When you're reading something on your computer, say, this review flogging a book that's been flogged so much only the children of the tinfoil hat millionaires could have missed it, your attention is diffused. Not matter how much you try to laser it into Doctorow's words, the fact those words are on a computer means that there's something else you can look at, read or watch. By definition, then, reading on a computer means you're going to miss something.

Now, Doctorow knows this and writes his clever essays with enough brevity to beget wit and intelligence to ensure engagement. But something happens when you pick up a book that doesn't happen, can't happen when you look at a computer. By picking up a book, you've made a deal with yourself. You've promised yourself that you're only going to look at it, you've given yourself a vacation from other tasks to focus on the reading experience. That's why reading a book is so immersive, enjoyable and entertaining. You're in one place and one place only, the first and most important virtual reality ever created, "reading space." Otherwise: you’re not reading.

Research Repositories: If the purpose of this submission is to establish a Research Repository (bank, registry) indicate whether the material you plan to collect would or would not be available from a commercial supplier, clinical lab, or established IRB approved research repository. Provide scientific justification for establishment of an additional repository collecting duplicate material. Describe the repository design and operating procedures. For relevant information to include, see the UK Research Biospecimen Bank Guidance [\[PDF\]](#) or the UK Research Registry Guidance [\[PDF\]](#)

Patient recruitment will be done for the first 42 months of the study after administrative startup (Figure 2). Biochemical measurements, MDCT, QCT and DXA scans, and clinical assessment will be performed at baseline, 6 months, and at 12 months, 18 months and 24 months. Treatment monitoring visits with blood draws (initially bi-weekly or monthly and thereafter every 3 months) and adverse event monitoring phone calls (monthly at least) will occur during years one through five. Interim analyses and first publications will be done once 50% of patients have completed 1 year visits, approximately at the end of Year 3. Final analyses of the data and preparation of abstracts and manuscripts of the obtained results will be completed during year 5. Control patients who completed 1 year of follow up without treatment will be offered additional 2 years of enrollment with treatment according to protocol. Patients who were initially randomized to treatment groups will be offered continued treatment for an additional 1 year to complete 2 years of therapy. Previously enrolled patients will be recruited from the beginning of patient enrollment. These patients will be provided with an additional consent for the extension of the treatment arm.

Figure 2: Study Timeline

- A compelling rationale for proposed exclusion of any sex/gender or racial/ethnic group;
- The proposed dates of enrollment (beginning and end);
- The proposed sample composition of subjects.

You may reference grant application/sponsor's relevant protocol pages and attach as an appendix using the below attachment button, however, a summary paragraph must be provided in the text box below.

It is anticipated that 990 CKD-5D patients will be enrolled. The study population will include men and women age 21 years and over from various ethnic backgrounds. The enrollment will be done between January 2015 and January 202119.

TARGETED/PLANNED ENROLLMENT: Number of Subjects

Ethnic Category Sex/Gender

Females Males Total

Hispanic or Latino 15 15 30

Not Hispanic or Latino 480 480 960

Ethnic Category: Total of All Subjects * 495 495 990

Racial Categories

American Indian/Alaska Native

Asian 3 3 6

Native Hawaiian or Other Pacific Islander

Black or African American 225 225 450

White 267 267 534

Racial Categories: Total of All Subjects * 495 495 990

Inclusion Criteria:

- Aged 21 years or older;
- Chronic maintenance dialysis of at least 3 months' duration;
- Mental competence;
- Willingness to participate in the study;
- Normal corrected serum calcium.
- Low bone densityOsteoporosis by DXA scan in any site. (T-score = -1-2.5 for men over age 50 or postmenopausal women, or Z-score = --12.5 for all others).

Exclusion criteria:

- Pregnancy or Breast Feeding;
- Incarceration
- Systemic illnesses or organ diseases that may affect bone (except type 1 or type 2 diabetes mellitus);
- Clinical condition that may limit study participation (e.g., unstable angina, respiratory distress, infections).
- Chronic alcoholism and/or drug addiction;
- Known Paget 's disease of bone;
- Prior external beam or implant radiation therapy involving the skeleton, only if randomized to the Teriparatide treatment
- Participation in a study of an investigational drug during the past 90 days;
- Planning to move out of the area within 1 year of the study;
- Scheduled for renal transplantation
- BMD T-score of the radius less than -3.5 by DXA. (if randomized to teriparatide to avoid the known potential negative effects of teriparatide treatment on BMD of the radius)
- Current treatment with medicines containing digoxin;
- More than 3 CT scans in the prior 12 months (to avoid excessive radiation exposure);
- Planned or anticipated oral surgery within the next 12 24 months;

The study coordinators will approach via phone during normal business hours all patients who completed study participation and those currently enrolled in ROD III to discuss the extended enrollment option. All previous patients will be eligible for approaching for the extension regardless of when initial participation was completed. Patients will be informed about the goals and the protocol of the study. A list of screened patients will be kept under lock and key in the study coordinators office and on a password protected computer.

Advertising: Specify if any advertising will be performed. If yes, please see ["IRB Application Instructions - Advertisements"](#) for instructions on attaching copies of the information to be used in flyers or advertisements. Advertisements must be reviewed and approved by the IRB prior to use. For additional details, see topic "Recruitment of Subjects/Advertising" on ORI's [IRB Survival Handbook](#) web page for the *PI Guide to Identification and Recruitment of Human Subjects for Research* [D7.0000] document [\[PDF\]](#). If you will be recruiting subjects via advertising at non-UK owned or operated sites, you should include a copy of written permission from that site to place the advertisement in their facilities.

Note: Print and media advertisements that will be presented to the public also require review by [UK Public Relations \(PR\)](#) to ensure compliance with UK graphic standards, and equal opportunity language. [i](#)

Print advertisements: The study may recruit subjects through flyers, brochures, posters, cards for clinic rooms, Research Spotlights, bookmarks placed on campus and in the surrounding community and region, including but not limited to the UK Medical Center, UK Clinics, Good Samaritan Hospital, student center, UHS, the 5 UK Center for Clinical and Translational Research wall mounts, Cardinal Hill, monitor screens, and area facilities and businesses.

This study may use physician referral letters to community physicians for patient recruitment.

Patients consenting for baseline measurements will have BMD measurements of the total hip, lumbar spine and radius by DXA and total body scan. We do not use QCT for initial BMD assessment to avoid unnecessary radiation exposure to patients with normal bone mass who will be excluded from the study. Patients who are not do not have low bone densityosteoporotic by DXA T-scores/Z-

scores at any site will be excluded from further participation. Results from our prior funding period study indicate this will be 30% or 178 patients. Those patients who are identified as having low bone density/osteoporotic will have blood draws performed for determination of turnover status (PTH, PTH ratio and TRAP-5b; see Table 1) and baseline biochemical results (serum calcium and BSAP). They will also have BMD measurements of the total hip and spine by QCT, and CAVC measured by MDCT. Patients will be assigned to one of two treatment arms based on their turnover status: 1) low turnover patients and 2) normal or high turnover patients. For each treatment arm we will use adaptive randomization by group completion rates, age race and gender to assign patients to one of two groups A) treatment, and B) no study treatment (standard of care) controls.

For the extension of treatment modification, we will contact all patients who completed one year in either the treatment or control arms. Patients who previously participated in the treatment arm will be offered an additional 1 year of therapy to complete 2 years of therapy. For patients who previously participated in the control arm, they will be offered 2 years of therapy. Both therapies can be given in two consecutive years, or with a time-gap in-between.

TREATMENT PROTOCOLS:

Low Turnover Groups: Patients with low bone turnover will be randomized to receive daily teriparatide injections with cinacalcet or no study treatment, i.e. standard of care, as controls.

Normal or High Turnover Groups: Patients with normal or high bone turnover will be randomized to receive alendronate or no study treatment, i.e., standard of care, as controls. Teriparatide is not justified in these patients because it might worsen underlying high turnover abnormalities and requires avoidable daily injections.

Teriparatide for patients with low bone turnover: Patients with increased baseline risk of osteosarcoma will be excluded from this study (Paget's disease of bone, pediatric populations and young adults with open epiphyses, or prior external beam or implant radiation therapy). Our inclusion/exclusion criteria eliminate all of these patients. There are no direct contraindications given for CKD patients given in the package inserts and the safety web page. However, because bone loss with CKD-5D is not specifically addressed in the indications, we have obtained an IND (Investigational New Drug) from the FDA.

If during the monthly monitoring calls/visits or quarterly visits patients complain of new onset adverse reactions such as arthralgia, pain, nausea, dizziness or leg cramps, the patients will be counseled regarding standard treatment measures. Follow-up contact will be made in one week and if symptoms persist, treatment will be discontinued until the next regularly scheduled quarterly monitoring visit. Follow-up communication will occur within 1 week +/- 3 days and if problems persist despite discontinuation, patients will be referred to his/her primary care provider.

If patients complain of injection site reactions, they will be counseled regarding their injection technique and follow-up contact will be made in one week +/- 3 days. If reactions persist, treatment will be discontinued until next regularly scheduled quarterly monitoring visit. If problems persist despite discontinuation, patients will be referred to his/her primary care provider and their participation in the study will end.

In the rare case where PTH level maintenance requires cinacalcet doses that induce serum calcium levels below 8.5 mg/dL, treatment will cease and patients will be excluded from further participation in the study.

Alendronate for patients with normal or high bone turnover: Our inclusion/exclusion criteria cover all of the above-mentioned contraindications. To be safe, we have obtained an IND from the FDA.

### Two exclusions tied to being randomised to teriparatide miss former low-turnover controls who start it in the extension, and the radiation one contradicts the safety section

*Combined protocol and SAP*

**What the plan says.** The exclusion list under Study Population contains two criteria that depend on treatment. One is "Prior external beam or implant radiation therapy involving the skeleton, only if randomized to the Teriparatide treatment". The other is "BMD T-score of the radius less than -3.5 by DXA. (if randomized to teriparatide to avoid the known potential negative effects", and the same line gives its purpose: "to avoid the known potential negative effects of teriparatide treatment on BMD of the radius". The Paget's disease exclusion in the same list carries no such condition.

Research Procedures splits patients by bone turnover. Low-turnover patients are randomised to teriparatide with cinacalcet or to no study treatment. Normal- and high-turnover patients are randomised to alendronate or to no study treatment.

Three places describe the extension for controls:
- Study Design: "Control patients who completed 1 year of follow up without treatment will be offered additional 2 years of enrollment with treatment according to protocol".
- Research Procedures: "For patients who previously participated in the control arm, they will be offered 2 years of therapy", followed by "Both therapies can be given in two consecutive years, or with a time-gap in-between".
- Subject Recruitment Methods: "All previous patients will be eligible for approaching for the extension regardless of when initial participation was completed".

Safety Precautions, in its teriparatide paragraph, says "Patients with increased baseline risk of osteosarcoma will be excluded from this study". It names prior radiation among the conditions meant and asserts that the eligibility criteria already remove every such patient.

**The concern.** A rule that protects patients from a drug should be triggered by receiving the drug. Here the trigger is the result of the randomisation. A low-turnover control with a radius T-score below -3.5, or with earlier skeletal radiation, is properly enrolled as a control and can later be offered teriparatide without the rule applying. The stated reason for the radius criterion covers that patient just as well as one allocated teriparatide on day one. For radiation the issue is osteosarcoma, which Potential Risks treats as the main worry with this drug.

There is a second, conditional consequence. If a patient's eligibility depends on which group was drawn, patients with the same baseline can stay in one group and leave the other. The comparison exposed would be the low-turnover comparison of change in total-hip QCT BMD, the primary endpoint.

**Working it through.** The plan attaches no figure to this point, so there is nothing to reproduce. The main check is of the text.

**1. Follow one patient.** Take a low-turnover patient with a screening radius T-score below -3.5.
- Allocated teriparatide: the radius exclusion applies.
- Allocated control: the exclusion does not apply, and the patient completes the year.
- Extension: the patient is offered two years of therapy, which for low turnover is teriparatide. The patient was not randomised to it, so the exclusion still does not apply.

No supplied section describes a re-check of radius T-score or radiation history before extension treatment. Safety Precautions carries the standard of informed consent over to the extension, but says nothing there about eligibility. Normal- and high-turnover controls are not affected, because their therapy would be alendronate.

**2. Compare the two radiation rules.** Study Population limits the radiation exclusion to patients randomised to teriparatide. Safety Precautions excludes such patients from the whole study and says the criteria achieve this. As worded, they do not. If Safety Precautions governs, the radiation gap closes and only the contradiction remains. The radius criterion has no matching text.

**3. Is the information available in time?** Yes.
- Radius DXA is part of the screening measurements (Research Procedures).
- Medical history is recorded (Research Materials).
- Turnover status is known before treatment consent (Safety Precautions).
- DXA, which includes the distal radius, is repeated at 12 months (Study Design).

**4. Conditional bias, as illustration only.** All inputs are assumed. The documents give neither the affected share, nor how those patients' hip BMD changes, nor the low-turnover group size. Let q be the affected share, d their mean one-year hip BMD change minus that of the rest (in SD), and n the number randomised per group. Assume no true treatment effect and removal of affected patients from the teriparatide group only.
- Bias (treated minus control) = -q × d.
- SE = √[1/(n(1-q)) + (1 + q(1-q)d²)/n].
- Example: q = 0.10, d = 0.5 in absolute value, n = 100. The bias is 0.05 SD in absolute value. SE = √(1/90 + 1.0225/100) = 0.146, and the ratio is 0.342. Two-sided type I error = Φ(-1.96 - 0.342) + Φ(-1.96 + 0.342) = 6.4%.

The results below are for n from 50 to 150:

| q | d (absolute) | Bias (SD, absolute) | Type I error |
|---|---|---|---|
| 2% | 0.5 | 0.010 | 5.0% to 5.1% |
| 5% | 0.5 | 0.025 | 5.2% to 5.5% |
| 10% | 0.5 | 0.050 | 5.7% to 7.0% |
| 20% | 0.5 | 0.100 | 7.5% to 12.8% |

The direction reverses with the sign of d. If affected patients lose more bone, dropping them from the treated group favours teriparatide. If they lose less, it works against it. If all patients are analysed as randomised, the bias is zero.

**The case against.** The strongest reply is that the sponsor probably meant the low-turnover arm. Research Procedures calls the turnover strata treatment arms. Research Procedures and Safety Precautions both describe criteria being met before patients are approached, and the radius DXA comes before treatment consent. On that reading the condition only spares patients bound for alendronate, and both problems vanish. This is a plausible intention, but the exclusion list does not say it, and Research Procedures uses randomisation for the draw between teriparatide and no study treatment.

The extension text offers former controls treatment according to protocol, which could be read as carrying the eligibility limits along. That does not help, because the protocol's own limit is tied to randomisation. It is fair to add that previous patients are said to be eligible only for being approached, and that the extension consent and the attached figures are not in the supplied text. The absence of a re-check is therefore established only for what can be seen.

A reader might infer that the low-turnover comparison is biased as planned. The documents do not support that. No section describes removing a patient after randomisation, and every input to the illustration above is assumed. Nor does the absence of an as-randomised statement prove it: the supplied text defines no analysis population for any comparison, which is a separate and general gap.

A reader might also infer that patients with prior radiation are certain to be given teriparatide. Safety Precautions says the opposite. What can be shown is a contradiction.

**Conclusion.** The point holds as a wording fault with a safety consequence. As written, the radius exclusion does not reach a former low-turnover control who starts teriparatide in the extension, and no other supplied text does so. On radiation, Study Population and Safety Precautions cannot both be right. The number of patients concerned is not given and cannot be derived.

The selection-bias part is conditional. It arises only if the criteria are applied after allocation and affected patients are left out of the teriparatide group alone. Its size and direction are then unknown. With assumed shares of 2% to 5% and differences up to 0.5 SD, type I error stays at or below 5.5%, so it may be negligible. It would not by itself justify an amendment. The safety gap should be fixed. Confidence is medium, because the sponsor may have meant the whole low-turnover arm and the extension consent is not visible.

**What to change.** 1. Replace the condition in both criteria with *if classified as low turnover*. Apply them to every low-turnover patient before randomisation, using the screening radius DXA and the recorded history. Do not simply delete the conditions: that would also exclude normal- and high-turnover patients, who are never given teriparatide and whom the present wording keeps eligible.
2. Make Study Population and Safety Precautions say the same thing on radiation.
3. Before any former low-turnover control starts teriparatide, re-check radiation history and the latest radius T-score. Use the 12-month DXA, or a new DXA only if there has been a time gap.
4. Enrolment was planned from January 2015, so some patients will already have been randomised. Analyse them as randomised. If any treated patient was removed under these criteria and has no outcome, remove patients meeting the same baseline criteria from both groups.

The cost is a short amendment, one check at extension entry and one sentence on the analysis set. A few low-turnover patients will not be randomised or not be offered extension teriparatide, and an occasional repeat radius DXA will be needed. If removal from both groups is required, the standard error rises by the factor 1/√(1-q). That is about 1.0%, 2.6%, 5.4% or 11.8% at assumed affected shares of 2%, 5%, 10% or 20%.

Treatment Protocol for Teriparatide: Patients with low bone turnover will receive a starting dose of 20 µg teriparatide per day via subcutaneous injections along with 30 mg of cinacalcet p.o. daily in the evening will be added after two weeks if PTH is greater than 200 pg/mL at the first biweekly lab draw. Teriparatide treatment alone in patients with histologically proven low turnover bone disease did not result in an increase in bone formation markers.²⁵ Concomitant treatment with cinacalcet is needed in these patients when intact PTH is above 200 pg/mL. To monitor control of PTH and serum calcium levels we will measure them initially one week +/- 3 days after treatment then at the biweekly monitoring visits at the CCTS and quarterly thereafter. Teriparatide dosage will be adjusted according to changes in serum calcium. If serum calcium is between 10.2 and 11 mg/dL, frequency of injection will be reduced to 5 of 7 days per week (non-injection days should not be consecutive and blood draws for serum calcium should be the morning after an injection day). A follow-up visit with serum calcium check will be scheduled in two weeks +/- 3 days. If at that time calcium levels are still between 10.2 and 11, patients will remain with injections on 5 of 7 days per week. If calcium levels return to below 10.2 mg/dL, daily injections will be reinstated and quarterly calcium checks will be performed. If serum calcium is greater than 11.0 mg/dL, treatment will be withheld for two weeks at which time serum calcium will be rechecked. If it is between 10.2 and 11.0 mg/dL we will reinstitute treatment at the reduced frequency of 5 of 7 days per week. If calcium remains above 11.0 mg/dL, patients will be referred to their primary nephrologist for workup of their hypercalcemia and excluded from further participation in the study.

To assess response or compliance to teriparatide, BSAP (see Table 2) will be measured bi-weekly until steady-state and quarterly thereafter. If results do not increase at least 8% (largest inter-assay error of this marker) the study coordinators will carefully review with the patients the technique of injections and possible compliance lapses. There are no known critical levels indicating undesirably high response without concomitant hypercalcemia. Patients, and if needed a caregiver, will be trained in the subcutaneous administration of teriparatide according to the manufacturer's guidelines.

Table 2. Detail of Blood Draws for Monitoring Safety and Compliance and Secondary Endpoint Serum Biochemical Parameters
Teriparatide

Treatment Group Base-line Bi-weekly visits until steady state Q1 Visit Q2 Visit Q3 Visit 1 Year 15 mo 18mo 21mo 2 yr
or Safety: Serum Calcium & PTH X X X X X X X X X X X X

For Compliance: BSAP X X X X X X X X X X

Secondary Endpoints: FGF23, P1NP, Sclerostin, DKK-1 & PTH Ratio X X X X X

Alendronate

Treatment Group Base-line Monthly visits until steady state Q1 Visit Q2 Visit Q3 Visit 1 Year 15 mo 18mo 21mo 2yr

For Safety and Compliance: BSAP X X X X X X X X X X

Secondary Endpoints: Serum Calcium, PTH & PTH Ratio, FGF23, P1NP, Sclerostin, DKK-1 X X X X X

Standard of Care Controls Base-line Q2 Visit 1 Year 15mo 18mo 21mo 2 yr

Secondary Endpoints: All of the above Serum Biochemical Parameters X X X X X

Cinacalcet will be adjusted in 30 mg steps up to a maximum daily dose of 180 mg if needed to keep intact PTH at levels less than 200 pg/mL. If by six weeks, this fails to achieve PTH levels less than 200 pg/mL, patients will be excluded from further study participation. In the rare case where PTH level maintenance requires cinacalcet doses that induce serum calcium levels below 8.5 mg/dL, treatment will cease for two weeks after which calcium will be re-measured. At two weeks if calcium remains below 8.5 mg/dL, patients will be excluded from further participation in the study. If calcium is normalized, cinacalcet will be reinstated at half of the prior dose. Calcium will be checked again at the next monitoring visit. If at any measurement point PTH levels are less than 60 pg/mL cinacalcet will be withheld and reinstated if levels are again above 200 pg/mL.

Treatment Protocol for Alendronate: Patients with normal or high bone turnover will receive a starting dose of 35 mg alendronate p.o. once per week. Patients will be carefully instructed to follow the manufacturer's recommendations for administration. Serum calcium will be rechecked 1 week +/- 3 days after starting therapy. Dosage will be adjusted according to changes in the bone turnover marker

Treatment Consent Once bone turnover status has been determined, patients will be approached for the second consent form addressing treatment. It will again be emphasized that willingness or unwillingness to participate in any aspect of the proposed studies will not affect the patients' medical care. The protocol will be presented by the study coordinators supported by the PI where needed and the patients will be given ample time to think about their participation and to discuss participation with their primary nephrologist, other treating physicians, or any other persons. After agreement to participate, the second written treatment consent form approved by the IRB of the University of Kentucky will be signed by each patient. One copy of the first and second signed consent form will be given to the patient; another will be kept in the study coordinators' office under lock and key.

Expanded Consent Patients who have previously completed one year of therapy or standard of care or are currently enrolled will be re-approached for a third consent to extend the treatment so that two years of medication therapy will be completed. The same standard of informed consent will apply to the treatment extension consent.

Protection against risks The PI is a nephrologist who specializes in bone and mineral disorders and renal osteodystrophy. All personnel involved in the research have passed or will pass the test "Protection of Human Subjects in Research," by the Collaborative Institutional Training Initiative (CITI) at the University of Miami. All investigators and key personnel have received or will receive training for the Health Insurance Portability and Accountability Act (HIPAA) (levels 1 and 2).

And once you set your mind to reading 'Content,' you'll find a pretty damn great example of why you should read, a pure example. There are no plots or characters here, just, well, content, information as a verb, suggests intro-writer John Perry Barlow. The words are utterly useless and meaningless until your brains picks 'em up and shakes 'em out. Doctorow's war on DRM, his commentary on net life and politics, they're all so smart they can't help but make you smile. If and / or when this world is reduced to a smoking heap of radioactive rubble, Doctorow will emerge and opine about it in a way that will make you smile even if your next act is less life affirming.